Saturday, September 14, 2013

Remembering Featherstone

Since Donald Featherstone passed away last week a good number of people have posted remembrances, and in case you missed them, here is a small few:

While for many Featherstone was primarily an influence on their early experience of wargaming, Featherstone loomed largest over my own gaming experience in the last five years or so. This, quite frankly, because I was disappointed in the contemporary wargaming discourse and I was wondering what may have been lost over the years in terms of culture and ideas. The OSR, which to this point, to my knowledge, has only been in reference to roleplaying provides a model for this. That in going back to the roots of the hobby we can see the other paths not taken or abandoned and explore them. But I haven't seen it applied to much to wargaming.

There are people exploring these ideas in the public sphere, in places like on the Vintage Wargaming blog, but in the forums I frequent mention of the old ways is usually in passing and in the past tense, of the kind that begin something like, "I recall back when I was a lad we would...." or simply, "ah, Featherstone, those were the days..." and then after a sentence or two that's the end of it.

Anyway, back a few years ago I was looking for some historical gaming material, and thought it strange again, that very similarly to how there was little talk of the old ways on forums, there was little available on the web or file sharing networks in terms of old material, this is stark contrast again to roleplaying, where for anyone interested you can find the whole history and all the primary sources readily to hand. Maybe it's just more obscure and I haven't stumbled into the right spheres, so don't take my word for it that's not there. But I wound up going to the library where, at my library anyway, Featherstone was the only source on the shelf. That's how I came to Featherstone.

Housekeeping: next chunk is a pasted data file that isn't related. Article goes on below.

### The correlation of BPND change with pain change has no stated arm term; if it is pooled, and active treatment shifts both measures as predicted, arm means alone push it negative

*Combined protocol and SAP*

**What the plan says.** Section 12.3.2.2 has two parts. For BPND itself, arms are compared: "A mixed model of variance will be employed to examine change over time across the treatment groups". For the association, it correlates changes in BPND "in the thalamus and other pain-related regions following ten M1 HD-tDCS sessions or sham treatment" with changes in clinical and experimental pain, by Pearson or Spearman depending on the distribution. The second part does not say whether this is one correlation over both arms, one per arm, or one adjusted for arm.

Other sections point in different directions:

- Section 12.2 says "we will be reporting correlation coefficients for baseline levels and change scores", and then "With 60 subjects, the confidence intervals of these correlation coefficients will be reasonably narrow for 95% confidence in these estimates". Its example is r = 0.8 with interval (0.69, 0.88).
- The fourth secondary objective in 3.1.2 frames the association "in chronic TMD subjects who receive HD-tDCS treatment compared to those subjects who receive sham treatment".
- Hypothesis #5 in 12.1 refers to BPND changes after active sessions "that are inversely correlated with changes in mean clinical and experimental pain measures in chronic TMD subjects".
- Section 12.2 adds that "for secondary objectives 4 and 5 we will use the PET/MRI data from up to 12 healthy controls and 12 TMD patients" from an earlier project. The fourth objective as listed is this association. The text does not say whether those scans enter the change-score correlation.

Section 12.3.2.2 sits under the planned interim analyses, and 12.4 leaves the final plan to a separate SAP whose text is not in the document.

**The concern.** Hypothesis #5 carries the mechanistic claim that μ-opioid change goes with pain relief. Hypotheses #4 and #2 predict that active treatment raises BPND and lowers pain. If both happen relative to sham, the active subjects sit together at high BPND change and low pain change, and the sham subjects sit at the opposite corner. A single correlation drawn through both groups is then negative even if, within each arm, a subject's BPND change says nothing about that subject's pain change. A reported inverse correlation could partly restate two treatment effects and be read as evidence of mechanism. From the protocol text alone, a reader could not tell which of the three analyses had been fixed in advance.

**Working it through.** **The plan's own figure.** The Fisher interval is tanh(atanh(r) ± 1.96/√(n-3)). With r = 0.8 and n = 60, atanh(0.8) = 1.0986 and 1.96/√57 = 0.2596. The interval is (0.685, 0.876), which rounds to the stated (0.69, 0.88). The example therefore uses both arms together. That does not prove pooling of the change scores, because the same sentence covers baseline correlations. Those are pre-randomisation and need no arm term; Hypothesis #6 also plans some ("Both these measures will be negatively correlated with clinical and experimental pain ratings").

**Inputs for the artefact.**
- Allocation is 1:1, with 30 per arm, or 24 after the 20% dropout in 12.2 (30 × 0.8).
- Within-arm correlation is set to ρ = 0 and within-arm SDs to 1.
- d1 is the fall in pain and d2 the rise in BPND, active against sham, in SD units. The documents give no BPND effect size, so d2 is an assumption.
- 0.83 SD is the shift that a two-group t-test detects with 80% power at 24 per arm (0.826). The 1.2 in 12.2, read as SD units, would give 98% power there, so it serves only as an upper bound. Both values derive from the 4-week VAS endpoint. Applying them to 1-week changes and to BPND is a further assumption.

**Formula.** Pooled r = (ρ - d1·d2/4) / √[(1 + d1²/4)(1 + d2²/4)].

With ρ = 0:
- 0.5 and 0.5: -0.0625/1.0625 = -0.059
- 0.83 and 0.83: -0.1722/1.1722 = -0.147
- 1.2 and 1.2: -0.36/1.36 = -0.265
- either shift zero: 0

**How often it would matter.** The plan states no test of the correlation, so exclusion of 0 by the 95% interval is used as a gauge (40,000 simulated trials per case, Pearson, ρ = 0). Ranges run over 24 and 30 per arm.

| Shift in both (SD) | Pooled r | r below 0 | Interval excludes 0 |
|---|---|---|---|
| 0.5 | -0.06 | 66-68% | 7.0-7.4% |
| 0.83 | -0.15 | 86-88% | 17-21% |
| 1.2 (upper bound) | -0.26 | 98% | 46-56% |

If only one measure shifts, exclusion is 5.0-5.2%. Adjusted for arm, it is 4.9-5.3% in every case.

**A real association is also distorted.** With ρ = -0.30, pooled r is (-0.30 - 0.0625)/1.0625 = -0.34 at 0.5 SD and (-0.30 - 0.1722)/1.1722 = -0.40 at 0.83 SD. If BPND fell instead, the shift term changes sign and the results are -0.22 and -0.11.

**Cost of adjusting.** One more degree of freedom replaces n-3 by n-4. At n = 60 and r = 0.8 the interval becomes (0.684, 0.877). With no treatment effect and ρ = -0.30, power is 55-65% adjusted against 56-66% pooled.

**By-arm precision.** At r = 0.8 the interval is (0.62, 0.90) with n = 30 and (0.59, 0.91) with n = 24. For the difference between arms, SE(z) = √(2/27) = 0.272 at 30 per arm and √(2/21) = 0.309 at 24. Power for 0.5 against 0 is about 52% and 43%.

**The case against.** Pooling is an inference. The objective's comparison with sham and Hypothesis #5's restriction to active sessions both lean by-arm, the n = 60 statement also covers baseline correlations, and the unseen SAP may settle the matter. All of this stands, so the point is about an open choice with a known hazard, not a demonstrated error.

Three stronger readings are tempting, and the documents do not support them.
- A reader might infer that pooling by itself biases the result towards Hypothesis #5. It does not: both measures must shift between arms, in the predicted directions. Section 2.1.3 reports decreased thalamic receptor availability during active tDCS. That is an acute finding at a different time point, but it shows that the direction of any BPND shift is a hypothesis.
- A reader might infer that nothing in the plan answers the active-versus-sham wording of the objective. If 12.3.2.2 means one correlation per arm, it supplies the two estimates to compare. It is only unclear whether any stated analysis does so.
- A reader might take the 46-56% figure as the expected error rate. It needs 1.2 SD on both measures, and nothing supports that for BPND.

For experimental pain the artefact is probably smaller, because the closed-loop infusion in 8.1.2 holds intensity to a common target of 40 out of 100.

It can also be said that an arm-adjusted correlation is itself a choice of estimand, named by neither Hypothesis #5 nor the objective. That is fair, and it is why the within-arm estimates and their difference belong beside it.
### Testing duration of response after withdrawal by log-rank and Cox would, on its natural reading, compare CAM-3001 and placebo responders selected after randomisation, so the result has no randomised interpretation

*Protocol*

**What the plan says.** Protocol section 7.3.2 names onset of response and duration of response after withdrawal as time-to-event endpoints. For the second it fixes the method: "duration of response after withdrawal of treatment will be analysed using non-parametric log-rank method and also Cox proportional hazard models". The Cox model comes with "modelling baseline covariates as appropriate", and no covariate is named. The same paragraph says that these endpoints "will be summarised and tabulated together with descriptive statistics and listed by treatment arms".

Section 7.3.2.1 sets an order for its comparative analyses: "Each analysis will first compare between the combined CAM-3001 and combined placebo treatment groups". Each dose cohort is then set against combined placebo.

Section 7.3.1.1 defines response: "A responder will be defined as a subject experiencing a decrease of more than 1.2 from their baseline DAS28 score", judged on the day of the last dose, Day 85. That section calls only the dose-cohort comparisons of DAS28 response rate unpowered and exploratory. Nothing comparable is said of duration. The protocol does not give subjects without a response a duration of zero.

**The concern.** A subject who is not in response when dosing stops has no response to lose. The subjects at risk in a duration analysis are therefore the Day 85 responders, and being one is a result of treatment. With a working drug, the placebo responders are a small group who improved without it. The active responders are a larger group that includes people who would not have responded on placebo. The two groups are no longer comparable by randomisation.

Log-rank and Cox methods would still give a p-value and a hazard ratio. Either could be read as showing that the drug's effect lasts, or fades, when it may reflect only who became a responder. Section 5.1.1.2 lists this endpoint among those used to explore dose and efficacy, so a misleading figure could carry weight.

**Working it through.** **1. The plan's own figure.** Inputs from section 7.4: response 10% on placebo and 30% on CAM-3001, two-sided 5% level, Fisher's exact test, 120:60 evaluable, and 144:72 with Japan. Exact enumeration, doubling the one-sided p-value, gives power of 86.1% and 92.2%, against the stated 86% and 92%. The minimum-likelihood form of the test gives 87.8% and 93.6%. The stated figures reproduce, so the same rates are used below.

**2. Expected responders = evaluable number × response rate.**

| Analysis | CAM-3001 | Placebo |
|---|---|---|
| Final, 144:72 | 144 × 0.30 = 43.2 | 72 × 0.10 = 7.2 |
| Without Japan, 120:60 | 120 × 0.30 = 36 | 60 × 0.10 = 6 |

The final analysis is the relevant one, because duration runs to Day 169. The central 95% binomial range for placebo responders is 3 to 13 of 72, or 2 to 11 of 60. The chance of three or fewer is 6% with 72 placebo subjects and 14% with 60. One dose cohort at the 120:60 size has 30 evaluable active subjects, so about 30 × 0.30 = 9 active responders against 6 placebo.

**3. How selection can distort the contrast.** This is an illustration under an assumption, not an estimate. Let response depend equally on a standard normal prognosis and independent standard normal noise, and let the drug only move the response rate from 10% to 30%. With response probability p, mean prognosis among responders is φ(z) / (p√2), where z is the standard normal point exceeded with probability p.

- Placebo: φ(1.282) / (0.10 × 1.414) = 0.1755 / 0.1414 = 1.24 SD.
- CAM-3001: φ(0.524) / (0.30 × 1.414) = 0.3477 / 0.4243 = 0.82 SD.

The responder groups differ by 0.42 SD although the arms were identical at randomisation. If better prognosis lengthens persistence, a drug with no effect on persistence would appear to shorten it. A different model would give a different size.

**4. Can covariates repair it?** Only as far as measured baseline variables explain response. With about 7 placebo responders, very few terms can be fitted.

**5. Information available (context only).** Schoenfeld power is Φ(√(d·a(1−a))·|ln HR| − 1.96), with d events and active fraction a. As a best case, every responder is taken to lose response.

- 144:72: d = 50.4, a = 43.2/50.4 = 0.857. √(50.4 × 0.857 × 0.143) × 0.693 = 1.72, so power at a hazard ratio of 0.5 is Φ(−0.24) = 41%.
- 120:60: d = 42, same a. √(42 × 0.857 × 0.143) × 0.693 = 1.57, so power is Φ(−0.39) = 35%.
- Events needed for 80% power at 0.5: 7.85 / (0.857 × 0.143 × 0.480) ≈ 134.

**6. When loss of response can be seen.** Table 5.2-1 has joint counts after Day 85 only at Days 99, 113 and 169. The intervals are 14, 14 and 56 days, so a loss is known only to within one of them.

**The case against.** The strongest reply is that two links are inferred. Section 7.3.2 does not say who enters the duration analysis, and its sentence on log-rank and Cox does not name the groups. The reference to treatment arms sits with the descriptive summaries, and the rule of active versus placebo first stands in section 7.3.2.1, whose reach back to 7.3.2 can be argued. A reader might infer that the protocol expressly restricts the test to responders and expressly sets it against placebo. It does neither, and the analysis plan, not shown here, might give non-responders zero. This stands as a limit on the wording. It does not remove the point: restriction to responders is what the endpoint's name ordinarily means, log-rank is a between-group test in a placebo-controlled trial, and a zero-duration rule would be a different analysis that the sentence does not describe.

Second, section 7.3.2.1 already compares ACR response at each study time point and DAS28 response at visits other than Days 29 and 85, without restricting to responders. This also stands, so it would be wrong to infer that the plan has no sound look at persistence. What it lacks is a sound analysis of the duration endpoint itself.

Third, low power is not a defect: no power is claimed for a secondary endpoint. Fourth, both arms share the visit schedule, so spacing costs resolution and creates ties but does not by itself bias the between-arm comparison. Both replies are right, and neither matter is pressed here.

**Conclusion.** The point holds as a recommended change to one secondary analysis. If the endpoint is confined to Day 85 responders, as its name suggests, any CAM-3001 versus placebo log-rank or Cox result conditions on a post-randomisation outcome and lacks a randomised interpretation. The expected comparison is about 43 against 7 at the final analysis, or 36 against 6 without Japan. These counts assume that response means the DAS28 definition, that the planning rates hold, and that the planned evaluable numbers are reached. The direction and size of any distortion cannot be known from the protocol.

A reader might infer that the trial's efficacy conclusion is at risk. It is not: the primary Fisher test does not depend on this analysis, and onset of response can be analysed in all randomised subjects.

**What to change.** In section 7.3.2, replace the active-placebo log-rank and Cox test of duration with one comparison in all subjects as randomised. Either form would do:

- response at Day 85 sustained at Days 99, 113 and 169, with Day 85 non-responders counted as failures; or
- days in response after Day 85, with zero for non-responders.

That there was just a single volume on wargmaming at the main library of a major metropolitan city was sad in and of itself, but Featherstone's Complete Wargaming was everything I had hoped it to be, a real window into a world that I saw reflected pretty much nowhere in contemporary wargaming. On the one hand there is a frame of reference that can be communicated in a book on the topic of wargaming as opposed to a set of rules itself, which affords fewer opportunities of this sort, but on the other hand there is a way that he is always moving between a historical reference to a particular tactic or a particular even to how you would start to build a game around it. There's a thin membrane between history and mechanics and a fluid exchange between them, with mechanics rough and custom-fit to serve the particular purpose at hand.

Since that trip to the library I've bought my own copy of that book in particular and read it several times. It's been a huge relief to me, and I've put a number of Featherstone's ideas to practice in my own designs my friends and I are playtesting.

Before anyone gets ideas, I want to make it clear I don't claim to be an expert on old school historical wargaming or on Featherstone in particular. I've only just begin to get my feet wet. But I think there is an awful lot of room for us to not just honor and remember the old ways and the forefathers of wargaming, but to give them the same treatment that roleplayers have given the D&D phenomenon and guys like Gary Gygax. While, surely, many will miss Featherstone, he's still with us, in print even. Here's to the man and may his legacy live on in our games.


  1. An interesting article. I suppose the 'Oldhammer movement' is to fantasy wargaming what the OSR is to roleplaying, although as you rightly point out historical wargaming - which is not only older than but also spawned fantasy gaming and roleplating - does seem to ignore its past somewhat. Perhaps because in covering the myriad of scales, periods and rules that it does it lacks the narrow focus and resulting unity of the others? In most respects, though, both the OSR and Oldhammer currents are driven by sheer nostalgia rather than a desire to explore alternative avenues. Not that that's a bad thing, mind...